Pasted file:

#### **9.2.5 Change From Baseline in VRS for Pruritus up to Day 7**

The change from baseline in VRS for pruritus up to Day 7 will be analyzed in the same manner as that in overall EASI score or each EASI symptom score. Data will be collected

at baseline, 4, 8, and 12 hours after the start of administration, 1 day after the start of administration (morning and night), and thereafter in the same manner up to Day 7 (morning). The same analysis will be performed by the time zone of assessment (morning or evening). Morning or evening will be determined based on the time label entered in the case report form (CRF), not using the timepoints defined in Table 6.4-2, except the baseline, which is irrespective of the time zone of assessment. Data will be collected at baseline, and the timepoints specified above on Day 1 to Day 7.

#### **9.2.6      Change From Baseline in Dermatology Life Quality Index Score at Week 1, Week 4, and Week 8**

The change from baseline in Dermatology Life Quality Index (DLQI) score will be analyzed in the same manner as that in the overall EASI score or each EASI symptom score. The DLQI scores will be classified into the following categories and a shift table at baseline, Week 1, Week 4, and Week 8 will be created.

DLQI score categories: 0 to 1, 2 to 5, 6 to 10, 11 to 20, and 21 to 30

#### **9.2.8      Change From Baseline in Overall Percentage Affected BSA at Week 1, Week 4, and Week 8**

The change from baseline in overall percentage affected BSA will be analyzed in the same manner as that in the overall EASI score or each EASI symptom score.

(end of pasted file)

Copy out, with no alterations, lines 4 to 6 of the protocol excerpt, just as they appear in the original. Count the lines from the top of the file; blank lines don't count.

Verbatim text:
#### **9.2.6      Change From Baseline in Dermatology Life Quality Index Score at Week 1, Week 4, and Week 8**

The change from baseline in Dermatology Life Quality Index (DLQI) score will be analyzed in the same manner as that in the overall EASI score or each EASI symptom score. The DLQI scores will be classified into the following categories and a shift table at baseline, Week 1, Week 4, and Week 8 will be created.

DLQI score categories: 0 to 1, 2 to 5, 6 to 10, 11 to 20, and 21 to 30